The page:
One of the things many tourists notice when arriving in Chile are the large quantity of homeless dogs, especially in Punta Arenas.  Maybe less noticeable are the many feral cats. I noted this immediately when first arriving in 1999.  It  may appear a little chaotic to have all these animals wandering around, and while people here are not outwardly cruel, they are often neglectful. Many of these animals in fact have or had owners, but are now abandoned and left to their own devices. In addition, when people move or tire of the grown puppy they acquired, they dump them on a street far from home or out in the country where many dogs don’t know how survive. This is the circumstance of the many un-spayed, pregnant dogs we often pick up on the streets or countryside.

The Chilean federal and local governments do not regularly provide animal control services.  In cases of a dangerous animals, the police will take action, and sometimes if an animal is injured or neglected, a caring Carabinero or city employee will help.  But in most cases these are left to individuals, kind-hearted veterinarians, and non-profit organizations.  The municipality and health department will do spay/neuter campaigns, and several small scale spay/neuter programs are financed by the government, but these are too small to make a difference. For many years, the over-population problem has been exhaustively discussed at all levels with no long term solution.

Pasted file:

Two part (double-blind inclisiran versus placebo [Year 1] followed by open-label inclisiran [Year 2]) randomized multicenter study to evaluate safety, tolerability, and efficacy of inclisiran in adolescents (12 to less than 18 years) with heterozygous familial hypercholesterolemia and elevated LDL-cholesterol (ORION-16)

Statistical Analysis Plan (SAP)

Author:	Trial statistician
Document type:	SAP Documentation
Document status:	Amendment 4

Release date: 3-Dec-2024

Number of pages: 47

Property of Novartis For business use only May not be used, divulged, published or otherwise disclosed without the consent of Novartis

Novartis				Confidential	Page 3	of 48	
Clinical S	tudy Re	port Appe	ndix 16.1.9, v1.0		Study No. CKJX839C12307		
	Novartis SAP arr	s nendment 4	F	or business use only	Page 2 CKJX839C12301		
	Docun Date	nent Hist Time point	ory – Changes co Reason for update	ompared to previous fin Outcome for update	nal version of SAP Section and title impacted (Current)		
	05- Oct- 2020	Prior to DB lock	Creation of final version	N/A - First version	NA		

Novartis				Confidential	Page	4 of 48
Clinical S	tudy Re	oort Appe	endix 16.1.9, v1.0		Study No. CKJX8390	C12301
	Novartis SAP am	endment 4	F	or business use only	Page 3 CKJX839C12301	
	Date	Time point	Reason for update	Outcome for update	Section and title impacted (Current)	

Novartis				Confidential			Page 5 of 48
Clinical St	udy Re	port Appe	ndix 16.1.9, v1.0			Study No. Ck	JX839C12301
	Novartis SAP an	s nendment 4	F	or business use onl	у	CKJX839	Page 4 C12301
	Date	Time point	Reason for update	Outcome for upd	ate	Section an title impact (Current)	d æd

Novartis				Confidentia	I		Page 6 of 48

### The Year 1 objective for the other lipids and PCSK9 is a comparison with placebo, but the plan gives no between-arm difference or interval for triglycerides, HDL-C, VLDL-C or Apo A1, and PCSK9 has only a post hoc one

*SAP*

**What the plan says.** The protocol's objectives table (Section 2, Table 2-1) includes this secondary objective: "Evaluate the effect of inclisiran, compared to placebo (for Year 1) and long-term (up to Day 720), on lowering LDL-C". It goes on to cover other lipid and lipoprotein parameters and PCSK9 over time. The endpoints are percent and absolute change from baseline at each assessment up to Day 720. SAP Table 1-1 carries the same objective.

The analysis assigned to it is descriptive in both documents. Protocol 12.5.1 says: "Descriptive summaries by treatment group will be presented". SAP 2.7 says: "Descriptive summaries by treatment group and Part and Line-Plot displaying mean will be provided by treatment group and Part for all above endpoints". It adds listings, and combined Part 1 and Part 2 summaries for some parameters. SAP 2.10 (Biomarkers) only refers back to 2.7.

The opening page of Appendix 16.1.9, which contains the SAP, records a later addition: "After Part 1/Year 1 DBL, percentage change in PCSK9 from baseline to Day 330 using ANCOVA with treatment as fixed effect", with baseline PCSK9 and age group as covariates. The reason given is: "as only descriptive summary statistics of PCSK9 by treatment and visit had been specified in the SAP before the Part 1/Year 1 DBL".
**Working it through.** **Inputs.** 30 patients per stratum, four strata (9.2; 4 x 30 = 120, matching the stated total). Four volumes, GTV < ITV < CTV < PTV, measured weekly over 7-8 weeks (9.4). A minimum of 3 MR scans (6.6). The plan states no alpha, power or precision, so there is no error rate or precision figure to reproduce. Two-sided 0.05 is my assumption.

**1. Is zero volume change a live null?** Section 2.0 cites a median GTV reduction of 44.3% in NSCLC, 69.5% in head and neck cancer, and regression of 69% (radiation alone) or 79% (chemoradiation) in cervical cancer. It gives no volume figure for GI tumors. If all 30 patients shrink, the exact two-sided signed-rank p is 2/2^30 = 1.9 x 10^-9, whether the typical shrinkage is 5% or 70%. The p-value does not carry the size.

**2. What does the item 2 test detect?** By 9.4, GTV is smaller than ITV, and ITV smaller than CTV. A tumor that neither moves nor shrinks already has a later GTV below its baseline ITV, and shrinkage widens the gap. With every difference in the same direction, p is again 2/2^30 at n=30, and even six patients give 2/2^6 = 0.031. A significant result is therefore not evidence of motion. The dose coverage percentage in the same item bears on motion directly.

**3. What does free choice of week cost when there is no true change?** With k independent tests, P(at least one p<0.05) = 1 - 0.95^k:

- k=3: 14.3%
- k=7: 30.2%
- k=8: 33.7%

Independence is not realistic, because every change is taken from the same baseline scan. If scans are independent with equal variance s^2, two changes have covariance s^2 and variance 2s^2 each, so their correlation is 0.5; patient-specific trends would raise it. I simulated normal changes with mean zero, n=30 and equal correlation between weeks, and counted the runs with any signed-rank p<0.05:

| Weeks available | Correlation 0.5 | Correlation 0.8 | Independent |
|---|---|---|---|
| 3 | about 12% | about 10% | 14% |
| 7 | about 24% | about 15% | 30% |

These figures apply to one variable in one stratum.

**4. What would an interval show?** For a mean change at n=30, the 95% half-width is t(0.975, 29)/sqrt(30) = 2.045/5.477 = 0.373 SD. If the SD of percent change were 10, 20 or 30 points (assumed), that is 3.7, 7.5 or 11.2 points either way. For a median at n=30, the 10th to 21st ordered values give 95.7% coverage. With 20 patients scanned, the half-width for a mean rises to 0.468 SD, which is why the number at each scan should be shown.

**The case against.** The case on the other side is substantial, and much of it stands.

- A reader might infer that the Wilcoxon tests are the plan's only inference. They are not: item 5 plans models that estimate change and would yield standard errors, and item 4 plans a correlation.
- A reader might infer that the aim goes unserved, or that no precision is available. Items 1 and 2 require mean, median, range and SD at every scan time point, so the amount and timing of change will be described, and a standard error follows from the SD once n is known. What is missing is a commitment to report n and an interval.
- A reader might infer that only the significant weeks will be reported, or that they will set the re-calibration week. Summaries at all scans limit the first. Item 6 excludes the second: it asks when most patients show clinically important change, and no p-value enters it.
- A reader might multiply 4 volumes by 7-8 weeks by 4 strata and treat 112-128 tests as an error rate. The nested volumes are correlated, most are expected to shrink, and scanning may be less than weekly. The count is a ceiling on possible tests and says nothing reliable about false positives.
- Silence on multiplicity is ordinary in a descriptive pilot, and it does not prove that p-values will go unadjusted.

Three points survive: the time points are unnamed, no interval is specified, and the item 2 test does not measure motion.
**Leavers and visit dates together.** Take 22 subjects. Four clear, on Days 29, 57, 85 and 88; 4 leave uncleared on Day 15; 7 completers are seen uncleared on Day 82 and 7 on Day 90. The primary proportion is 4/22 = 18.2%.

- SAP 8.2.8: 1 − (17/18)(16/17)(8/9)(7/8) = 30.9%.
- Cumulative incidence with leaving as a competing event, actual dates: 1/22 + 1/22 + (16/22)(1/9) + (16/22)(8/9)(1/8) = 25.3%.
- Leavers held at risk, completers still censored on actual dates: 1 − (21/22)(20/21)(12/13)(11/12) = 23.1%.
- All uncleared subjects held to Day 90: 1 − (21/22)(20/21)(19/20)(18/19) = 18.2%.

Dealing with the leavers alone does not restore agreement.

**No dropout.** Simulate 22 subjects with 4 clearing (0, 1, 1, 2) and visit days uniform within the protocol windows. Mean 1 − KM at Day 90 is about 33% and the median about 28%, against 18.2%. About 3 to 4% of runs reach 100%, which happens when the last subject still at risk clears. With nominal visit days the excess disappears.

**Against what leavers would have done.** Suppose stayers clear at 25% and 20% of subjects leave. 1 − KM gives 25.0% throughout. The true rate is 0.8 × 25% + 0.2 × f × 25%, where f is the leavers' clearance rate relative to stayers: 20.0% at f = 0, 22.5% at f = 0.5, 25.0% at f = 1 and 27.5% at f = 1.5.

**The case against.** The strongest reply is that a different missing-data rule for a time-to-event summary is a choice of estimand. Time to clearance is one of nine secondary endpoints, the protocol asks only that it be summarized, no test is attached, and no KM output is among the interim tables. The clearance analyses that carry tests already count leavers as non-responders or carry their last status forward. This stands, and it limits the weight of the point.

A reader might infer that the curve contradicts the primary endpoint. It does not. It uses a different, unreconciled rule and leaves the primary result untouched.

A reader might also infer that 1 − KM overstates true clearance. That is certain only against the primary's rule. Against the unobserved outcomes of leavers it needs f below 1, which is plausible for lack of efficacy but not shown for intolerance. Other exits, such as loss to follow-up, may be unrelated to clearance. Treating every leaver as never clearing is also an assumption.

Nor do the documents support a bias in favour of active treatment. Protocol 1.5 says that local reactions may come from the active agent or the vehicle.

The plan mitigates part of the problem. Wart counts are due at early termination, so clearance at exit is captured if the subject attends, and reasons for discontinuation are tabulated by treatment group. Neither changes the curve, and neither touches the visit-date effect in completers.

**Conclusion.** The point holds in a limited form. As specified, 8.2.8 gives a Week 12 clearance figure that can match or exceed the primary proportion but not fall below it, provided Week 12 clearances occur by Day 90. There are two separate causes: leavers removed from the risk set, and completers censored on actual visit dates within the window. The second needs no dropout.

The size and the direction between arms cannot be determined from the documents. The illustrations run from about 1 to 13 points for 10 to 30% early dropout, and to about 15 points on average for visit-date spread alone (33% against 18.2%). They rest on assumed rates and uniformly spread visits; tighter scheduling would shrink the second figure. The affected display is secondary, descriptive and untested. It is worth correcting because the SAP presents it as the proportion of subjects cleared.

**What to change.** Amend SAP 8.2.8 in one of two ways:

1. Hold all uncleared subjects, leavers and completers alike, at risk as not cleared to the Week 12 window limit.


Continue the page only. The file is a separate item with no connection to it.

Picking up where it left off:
True, there are many concerned people who are privately assisting animals in need.  Additionally, in Punta Arenas we have a humane society operating with an animal shelter.  Commonly refered to as “La Protectora de Punta Arenas,” or, officially , “Corporación de Defensa de los Derechos de los Animales” (CODDA).  We are the southern-most animal shelter in the world, a legal Chilean non-profit, and run several programs along with our shelter. Education and a sterilization program are our two other priorities.  Our leader, Senora Elia Tagle, founded the organization in 1990 to stop the cruel and flagrant poisoning of street dogs in the early morning hours.  To curb the population, the local and federal health department used strychnine. From there the organization grew to spay/neuter animals and provide a shelter to house unwanted animals.